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  Teaching English in Poland
 
   
A cultural corridor between eastern and western Europe, Poland is a diverse land of rolling plains,
cobblestone streets, and medieval towns filled with welcoming residents.
 
Since it joined the European Union in 2004, Poland’s demand for English has sky-rocketed. That year the country experienced a 30 percent growth in exports. This foreign trade has increased English requirements for Polish citizens. In fact, young students who are interested in a business career must pass a government-administered English Proficiency Exam. Today, Poland has arguably the biggest TEFL market in Europe, and that market continues to increase with foreign investments. Though salaries are generally lower in Poland than in other European countries, teachers can easily earn extra income by teaching private lessons. Free housing, short-term teaching commitments, and plenty of job opportunities are just some of the advantages of teaching in Poland.

Recommended Certification Courses to Qualify for a Position in This Location:
   CELTA
, Bridge IDELT™ or TEFLOnline.com
 
Poland TEFL Facts:   Contact us for more information on teaching in this country
 

Your English Students
K-12
University
Adults

Best Time to Get Hired
August and December

Typical Start Dates
September and January

Length of Commitment
6 to 12 month contracts

Typical Teaching Schedules
Full-time and part-time schedules available

  Average Pay and Benefits
$500 - $900 USD per month depending
  on location

Free housing (from some schools)

Average Cost of Living
$400 - $850 USD per month depending on lifestyle

Requirements
Bachelor’s degree
TEFL certification (see recommended courses above)
Native speaker or fluent in English


 
 
 
 
Poland Overview
Located in the heart of Europe, Poland is one of the continent’s most unspoiled countries. The northern part of the country brushes the Baltic Sea, while the Carpathian Mountains form a natural boundary in the south. Poland’s cities offer magnificent diversity as well. The national capital, Warsaw has a rich artistic atmosphere with theaters, cinemas and museums scattered among historic buildings and palaces rebuilt after World War II. Krakow further south is the country’s cultural capital, and beams with architectural gems, cobblestone streets, and a medieval Old Town. Known for their hospitality and friendly demeanor, the Polish people are open-minded, hard-working, and take great pride in their country’s history and achievements.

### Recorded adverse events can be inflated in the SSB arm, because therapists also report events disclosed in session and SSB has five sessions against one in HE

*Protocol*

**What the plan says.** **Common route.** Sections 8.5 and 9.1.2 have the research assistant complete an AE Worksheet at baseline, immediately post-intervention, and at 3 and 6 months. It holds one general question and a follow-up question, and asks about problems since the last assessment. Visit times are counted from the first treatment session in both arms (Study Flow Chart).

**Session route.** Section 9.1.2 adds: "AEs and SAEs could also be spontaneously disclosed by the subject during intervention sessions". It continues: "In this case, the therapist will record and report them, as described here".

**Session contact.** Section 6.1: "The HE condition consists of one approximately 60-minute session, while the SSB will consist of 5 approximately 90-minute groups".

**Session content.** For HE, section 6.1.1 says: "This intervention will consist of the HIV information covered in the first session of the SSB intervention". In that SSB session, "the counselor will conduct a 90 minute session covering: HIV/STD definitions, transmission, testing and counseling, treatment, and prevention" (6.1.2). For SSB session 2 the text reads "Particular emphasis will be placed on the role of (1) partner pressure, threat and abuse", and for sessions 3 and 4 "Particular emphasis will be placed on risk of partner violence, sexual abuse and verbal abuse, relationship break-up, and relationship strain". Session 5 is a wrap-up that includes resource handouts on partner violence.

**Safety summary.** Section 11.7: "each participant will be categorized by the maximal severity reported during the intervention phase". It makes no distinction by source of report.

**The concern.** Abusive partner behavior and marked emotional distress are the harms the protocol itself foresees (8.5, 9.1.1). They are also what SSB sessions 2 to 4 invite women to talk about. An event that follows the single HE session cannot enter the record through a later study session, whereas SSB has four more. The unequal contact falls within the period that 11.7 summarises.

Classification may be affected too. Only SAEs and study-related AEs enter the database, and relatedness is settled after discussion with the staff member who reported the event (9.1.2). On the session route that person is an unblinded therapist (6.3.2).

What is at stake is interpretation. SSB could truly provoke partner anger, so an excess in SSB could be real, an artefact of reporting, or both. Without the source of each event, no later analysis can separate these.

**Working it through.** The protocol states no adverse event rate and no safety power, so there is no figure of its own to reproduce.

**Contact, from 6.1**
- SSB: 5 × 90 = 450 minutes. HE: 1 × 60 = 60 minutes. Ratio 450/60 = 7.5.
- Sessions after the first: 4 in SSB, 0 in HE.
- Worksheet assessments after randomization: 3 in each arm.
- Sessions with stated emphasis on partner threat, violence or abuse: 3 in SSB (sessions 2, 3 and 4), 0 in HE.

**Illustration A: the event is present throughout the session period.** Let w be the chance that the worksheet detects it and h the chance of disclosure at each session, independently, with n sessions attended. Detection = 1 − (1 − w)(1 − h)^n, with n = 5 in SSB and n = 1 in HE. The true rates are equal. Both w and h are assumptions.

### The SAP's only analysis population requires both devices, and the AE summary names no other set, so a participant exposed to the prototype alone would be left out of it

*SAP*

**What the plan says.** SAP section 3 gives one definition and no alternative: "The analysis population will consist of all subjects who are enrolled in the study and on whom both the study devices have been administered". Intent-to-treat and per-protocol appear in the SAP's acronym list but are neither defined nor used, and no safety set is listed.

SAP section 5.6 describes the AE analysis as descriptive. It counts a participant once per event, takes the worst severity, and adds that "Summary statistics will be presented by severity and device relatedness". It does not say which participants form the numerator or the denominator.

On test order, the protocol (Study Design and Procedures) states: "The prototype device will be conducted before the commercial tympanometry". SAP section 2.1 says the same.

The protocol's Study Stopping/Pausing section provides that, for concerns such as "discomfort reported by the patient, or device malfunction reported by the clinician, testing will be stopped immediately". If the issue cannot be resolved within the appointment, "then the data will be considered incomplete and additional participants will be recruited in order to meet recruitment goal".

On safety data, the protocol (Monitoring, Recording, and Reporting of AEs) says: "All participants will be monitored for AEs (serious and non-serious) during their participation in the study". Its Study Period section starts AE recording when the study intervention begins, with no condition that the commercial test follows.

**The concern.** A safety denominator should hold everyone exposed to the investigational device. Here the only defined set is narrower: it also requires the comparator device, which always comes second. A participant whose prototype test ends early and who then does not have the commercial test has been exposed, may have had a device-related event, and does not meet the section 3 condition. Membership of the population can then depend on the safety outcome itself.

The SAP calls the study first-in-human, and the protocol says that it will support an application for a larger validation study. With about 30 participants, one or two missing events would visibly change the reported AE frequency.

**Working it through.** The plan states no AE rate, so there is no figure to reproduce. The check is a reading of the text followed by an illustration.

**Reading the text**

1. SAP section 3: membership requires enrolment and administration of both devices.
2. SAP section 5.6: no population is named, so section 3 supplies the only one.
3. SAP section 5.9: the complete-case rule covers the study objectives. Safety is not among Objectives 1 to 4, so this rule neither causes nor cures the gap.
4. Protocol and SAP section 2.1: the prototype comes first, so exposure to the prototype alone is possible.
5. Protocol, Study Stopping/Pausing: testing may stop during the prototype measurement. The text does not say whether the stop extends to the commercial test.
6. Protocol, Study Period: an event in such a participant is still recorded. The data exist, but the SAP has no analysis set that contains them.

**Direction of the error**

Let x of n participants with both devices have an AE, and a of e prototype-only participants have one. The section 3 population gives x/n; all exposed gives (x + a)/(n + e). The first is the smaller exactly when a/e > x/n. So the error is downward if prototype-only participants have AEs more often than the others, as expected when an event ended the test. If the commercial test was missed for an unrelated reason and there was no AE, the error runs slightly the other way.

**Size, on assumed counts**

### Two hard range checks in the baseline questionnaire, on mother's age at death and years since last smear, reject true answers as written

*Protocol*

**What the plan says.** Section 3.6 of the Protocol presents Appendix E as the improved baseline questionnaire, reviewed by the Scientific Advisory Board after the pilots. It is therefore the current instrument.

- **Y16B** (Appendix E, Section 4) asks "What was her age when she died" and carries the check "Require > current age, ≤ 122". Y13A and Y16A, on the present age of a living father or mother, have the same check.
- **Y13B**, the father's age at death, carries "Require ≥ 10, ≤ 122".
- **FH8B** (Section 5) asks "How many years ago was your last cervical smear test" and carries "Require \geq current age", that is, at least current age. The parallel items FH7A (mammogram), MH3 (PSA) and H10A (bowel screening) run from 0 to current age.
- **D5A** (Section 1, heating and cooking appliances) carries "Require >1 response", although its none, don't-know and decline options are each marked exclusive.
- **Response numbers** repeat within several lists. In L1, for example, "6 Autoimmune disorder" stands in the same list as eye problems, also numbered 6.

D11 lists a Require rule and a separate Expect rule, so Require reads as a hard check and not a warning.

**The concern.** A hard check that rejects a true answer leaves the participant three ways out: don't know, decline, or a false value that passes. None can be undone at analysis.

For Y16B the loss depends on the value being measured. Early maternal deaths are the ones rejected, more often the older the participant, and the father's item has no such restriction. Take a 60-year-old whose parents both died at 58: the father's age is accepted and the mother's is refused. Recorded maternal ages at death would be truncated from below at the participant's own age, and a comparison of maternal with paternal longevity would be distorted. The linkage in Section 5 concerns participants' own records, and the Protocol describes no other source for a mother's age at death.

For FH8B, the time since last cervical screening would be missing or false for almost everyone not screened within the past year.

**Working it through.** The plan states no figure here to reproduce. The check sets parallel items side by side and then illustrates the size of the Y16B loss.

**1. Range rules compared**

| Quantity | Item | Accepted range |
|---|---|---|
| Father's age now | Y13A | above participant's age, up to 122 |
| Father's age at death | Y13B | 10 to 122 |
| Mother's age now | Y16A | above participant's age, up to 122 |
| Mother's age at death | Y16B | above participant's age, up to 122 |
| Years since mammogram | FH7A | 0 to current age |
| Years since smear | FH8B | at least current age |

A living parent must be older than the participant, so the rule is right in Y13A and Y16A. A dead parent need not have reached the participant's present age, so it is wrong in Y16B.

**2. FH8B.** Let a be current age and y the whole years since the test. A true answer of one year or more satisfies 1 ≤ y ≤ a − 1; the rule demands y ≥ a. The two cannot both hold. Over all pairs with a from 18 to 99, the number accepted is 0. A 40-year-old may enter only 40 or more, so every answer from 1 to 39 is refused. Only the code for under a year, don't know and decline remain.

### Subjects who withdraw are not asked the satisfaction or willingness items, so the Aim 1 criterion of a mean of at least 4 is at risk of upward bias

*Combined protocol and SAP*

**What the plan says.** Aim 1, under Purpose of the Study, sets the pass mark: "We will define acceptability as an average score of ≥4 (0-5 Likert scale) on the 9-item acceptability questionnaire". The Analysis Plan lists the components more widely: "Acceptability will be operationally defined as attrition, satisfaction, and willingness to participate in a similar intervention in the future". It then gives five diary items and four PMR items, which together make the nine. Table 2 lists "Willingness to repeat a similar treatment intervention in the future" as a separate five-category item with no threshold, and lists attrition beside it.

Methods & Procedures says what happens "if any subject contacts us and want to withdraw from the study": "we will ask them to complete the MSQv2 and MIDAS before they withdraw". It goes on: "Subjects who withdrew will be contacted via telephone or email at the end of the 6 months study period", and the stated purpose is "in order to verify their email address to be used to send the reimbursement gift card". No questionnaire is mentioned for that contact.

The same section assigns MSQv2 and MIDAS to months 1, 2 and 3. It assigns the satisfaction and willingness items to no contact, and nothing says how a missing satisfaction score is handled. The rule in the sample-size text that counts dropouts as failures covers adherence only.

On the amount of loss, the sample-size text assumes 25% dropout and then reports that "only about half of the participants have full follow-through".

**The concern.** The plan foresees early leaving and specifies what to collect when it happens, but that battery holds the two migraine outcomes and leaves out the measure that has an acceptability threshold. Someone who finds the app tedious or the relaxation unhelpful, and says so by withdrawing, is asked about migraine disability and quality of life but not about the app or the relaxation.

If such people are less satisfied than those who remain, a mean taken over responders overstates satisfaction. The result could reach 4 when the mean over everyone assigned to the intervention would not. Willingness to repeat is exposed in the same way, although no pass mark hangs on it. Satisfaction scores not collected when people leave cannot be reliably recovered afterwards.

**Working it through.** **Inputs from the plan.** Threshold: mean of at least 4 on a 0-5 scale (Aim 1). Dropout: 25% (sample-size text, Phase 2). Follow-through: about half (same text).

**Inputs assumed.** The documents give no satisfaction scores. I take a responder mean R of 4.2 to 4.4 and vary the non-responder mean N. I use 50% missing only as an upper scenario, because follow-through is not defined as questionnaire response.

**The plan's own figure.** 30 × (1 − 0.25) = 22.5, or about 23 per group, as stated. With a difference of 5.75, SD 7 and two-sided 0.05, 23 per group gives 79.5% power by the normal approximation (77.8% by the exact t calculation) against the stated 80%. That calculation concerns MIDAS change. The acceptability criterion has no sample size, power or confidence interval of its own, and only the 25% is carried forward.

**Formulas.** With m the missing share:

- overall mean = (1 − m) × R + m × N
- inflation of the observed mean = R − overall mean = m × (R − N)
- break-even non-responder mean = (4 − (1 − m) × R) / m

Also Available in Poland:
 

Learn More
 
 
 
 
 


   
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  Shangai, China  
   
 
   
  Capital: Warsaw
Population: 38,163,000
Currency: Zloty
Language(s): Polish
Literacy Rate: 100 %
Life Expectancy: 74 years
 
     
   
  Polish people peel bananas from the blossom end, not the stem.
The biggest section of any Polish grocery store is the candy section.
Pope John Paul II is the only Polish pope, and was the first non-Italian pope since the 1500s.
The Polish have pope-mania: there is a Pope channel on TV and the biggest section of any bookstore is books on Pope John Paul II.
Polish pizza does not contain tomato sauce—waiters bring it to the table in a pitcher.
 
     
   
  Poland has a moderate climate with four distinct seasons. Winters are cold and sometimes severe, while summers are pleasantly warm and sunny. Spring and autumn are generally mild. There are high levels of rainfall throughout the year, with frequent thunderstorms in summer. Winters usually bring snow, especially in the mountains. Average temperatures hover around 32°F (0°C) in winter and 75°F (24°C) in summer. It is not uncommon, however, for temperatures to fall to -30°F (-22°C) in the winter and rise to more than 86°F (30°C) in the summer. On the Baltic north coast, winter temperatures tend to be higher and summer temperatures somewhat cooler than in the rest of Poland.   
     
  Average Temperature: Warsaw  
   
 
 
 
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